Respecting the human dignity of all individuals, including those accused/convicted of criminal offending, is essential to ensure a strong civil society. The use of shackles on human beings in the U.S. is the legacy of slavery — today’s slave chains. It is especially problematic given the profound racial disparities in our justice system. It is time to end this practice and extend to all our citizens — especially children — their human right to stand unshackled in our courtrooms.
Elizabeth Clarke of Evanston, Illinois, is founder and president of the Juvenile Justice Initiative, a coalition working to transform the juvenile justice system in Illinois.
CHICAGO -- Every morning in southern Illinois, 38 full-time prison guards board a state bus and ride 46 miles to the Illinois Youth Center and correctional facility at Murphysboro. The facility was built in 1997 with a capacity for 156 young people.
But when the guards arrive for work every day, no inmates are waiting for them.
Concurrent with a steady decline in youth incarceration, Murphysboro hasn’t seen an inmate in months. But a heavily disputed proposal by Illinois Gov. Pat Quinn to close Murphysboro and the under-populated juvenile facility at Joliet, consolidating their inmates with those in other facilities across the state, is nearing its final stages.
“Illinois is in the middle of a fiscal crisis, and we’re finding ourselves having to cut programs all over the
board,” said Illinois assistant budget director Abdon Pallasch. “And now that our juvenile inmate population is only 943, as opposed to almost 1,700 in 1990, we just don’t need these facilities anymore.”
Pallasch credits the declining inmate population to a new focus on “smaller, community-based” programs rather than centralized prison facilities. Alternative rehabilitation methods like Redeploy Illinois have led to a 50 percent reduction in reoffending among incarcerated youth since 2005, according to the Illinois Department of Human Services.
“When we look at the outcomes from juvenile prisons, we see that the recidivism rate is higher than for kids who go through Redeploy, which focuses more on community intervention,” said Nora Collins-Mandeville, director of policy and communications at the Evanston-based Juvenile Justice Initiative. “So we definitely think the prison closures are a step in the right direction — it shows us the state has been committed to investing in alternatives.”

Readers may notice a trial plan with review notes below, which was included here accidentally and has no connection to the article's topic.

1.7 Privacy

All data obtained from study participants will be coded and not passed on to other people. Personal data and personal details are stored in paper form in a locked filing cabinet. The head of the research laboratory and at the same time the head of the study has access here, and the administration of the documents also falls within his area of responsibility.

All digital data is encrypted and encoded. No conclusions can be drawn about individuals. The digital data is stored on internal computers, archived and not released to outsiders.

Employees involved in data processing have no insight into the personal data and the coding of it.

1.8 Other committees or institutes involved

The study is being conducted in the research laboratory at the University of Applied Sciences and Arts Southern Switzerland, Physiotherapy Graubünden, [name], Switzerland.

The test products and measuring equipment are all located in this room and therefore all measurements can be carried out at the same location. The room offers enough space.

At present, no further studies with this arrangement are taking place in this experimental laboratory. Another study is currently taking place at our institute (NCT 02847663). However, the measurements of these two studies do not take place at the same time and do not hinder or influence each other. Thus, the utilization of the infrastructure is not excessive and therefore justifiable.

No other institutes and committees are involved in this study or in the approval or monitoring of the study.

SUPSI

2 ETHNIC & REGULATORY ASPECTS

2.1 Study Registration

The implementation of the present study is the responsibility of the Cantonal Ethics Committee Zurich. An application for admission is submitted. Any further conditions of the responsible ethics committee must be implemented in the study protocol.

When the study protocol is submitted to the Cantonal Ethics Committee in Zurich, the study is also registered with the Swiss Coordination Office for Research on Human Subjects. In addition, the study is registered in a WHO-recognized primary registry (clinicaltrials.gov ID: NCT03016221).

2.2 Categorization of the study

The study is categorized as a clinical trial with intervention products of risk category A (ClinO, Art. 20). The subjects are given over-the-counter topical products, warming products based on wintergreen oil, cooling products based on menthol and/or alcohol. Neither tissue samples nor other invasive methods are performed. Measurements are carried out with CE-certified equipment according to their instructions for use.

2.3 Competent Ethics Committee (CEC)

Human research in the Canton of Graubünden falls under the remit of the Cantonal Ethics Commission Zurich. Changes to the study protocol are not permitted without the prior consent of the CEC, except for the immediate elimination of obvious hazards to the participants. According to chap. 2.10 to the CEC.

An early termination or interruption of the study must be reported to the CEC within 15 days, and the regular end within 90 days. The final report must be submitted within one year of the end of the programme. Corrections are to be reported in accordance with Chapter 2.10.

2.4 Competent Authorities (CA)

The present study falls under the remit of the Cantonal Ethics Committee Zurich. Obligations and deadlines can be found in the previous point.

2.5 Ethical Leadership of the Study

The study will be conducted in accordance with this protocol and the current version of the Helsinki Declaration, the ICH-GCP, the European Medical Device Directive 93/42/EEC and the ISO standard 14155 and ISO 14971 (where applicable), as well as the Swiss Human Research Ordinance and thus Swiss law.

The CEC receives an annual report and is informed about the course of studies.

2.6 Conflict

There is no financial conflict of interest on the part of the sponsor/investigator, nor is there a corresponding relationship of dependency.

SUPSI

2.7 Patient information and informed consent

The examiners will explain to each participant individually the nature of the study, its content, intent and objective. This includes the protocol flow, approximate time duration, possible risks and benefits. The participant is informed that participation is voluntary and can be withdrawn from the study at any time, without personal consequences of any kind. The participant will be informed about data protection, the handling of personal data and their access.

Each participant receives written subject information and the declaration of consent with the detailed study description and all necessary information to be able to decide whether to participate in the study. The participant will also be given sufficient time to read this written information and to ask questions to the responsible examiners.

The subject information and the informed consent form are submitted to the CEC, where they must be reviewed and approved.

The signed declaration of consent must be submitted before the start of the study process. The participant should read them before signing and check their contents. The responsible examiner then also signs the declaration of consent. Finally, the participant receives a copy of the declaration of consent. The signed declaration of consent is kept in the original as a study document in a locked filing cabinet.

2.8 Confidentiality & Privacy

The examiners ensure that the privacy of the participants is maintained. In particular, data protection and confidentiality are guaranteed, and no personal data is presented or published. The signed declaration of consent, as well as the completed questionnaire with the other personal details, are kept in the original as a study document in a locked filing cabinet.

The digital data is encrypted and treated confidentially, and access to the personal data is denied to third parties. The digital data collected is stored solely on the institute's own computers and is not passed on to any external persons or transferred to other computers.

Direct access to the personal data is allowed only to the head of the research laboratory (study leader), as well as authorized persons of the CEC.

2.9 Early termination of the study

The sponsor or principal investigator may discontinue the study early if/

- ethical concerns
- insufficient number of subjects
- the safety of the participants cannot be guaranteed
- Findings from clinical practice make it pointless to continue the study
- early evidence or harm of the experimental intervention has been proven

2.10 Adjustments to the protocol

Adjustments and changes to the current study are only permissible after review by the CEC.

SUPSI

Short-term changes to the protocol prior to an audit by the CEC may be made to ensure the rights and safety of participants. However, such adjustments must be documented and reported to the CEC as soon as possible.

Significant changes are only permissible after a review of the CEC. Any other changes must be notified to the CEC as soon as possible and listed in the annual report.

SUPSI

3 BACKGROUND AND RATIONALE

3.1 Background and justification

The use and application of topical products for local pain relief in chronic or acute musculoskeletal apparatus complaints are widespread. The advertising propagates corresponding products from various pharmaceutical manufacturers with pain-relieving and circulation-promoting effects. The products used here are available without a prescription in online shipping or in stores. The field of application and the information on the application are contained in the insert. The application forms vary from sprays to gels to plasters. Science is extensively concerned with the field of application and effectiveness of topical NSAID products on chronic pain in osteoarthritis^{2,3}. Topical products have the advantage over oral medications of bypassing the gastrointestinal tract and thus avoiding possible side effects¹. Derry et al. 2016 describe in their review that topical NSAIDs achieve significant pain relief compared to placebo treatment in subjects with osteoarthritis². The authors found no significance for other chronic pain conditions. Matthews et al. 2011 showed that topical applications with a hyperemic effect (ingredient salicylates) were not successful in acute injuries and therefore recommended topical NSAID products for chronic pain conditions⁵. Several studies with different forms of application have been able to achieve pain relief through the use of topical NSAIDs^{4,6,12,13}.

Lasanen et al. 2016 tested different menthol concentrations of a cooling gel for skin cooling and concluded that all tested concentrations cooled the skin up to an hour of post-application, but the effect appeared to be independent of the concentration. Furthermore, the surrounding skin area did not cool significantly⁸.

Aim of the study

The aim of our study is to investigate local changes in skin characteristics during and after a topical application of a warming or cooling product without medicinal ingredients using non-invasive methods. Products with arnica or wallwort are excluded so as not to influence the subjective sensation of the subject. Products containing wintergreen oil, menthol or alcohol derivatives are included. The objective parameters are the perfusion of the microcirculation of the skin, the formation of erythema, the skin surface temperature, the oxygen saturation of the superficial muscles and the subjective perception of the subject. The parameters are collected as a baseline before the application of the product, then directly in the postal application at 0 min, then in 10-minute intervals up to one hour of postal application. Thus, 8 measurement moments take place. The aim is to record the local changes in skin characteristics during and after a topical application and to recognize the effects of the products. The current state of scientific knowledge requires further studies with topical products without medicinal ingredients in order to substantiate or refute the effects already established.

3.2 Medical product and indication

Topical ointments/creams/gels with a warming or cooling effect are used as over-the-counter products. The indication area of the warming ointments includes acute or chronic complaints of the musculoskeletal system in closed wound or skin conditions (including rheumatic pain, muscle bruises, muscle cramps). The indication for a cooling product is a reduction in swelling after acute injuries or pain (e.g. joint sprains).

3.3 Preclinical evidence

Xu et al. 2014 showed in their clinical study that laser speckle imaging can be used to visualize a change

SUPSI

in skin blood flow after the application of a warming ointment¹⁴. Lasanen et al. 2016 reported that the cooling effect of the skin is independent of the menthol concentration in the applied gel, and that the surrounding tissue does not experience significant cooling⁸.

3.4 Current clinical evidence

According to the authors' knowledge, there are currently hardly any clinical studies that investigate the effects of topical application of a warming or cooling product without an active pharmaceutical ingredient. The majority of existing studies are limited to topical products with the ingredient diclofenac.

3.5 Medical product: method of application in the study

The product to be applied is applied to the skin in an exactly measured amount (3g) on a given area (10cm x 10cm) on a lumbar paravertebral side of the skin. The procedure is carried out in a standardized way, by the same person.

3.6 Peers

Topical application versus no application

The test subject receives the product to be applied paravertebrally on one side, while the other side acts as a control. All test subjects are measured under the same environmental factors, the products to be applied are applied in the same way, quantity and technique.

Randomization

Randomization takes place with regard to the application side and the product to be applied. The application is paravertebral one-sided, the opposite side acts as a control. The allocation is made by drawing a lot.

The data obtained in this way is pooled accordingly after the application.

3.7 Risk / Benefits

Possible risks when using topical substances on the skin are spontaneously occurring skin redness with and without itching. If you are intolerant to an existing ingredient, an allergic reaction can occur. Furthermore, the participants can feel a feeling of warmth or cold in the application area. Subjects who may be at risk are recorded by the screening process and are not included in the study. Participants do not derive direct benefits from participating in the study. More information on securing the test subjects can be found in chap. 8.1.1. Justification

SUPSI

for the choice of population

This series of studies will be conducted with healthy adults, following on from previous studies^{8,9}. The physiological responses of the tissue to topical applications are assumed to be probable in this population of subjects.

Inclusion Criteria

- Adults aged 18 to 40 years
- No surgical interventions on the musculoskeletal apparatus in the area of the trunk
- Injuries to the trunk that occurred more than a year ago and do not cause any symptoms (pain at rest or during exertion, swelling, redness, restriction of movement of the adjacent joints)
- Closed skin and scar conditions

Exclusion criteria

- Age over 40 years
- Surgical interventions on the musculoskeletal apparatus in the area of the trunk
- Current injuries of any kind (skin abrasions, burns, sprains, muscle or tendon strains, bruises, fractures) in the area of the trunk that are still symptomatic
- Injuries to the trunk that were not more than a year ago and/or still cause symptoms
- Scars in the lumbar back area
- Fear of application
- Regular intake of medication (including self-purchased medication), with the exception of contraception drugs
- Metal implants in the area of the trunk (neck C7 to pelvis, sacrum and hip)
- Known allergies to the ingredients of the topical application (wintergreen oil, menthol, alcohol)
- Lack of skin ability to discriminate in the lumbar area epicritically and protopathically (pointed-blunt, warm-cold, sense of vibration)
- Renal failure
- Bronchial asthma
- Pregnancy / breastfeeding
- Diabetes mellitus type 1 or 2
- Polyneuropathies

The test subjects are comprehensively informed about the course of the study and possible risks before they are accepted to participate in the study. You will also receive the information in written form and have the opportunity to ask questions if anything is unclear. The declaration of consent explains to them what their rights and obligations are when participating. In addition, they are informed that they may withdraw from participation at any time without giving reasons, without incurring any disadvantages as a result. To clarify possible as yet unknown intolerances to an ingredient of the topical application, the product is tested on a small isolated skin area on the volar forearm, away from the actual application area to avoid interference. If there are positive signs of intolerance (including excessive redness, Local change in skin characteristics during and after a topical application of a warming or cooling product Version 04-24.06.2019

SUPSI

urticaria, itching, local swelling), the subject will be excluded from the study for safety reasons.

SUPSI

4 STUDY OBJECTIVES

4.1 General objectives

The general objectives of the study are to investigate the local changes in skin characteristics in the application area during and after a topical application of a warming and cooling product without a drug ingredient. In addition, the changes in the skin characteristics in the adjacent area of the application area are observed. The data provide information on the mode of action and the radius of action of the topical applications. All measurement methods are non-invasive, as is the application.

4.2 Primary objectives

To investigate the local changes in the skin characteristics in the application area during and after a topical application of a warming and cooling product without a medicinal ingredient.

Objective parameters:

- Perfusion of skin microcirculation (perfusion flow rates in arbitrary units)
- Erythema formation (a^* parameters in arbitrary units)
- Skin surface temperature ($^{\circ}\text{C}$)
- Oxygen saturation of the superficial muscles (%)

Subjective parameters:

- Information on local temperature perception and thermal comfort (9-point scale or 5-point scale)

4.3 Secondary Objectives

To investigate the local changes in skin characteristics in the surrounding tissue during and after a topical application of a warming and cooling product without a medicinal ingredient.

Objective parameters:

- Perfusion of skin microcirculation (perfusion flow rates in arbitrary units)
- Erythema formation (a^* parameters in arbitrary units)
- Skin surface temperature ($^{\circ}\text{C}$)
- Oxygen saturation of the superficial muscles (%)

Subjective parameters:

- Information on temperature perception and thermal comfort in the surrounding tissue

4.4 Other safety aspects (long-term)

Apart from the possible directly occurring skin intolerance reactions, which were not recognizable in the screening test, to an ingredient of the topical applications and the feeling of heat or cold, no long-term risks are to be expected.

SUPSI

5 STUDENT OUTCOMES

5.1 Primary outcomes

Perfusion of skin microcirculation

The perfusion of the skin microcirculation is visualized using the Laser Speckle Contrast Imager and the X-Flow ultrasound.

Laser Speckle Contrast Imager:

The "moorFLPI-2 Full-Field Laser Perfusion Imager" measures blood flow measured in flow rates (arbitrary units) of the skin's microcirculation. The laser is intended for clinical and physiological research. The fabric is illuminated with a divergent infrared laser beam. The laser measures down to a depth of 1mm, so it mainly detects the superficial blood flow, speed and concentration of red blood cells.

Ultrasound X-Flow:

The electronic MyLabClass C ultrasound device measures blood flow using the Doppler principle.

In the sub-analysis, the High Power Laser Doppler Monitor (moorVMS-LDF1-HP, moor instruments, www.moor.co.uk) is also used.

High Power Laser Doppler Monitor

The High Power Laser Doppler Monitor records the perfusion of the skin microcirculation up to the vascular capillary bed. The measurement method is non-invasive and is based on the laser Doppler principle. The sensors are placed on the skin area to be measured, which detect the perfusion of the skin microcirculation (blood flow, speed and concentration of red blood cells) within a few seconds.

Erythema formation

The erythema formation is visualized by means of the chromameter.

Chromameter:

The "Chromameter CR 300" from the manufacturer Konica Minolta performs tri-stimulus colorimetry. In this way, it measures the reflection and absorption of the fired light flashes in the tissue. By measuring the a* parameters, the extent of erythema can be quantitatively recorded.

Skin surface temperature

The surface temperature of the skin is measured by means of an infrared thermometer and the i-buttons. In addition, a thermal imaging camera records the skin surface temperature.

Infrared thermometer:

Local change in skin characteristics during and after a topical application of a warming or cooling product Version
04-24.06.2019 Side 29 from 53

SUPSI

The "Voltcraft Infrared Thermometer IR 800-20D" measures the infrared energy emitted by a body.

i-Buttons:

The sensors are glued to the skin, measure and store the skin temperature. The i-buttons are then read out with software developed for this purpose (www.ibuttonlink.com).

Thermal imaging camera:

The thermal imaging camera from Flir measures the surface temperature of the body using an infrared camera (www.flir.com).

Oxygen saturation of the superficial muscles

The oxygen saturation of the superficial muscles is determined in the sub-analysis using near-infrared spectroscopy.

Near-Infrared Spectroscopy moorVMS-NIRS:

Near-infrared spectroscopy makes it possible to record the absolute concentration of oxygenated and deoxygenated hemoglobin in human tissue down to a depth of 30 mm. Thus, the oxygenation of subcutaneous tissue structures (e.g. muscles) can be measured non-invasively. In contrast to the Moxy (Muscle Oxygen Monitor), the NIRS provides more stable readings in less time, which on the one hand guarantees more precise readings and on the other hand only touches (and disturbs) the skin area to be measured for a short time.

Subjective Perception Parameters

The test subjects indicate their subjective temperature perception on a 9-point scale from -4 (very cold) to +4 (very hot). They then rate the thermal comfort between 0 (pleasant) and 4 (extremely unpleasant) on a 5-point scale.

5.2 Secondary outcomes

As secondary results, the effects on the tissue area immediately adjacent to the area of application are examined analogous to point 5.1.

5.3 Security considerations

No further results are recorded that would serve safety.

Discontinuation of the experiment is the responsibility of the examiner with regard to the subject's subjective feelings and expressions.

Quinn’s plan, however, still faces strong opposition from labor unions and Alexander County legislators. Union officials like AFSCME spokesman Anders Lindall decry prison closings, arguing that such measures will lead to overcrowding and safety concerns at remaining correctional facilities.
“[The governor] uses the euphemism of ‘consolidation,’ but what they’re really talking about is cutting valuable services,” Lindall said. “Murphysboro is an exceptional facility that offers services unavailable at other centers, and we can’t afford to lose it.”
But Murphysboro’s militaristic management style, considered a classic example for youth incarceration across the country, has long faced criticism as an outdated and overly-austere model. A June 2003 federal Department of Justice study, “found no significant differences in recidivism rates between boot camp participants and comparison groups,” continuing: “In some cases, boot camp graduates had higher rates of recidivism.”
In response to concerns that the closures will lead to overcrowding, Pallasch said the youth detention center in St. Charles, Ill. is being renovated to accept the remaining youth at Joliet, a facility designed for 399 inmates that currently houses 149 youth.
In order to push through his proposal, Quinn vetoed a 2011 initiative from the Illinois National Assembly, which in response to union pressure voted to re-fund the prisons in part by siphoning $56 million from the Illinois Department of Children and Family Services.
The Illinois General Assembly approved the governor’s decision last week. For Pallasch, that sum of money has many better uses than sustaining two nearly-empty youth prisons.
“Closing these facilities will save us $88 million per year we won’t have to cut from university scholarships, pre-kindergarten programs or health services,” he said. “Every state program is feeling the squeeze right now, and it’s important we have our priorities in line.”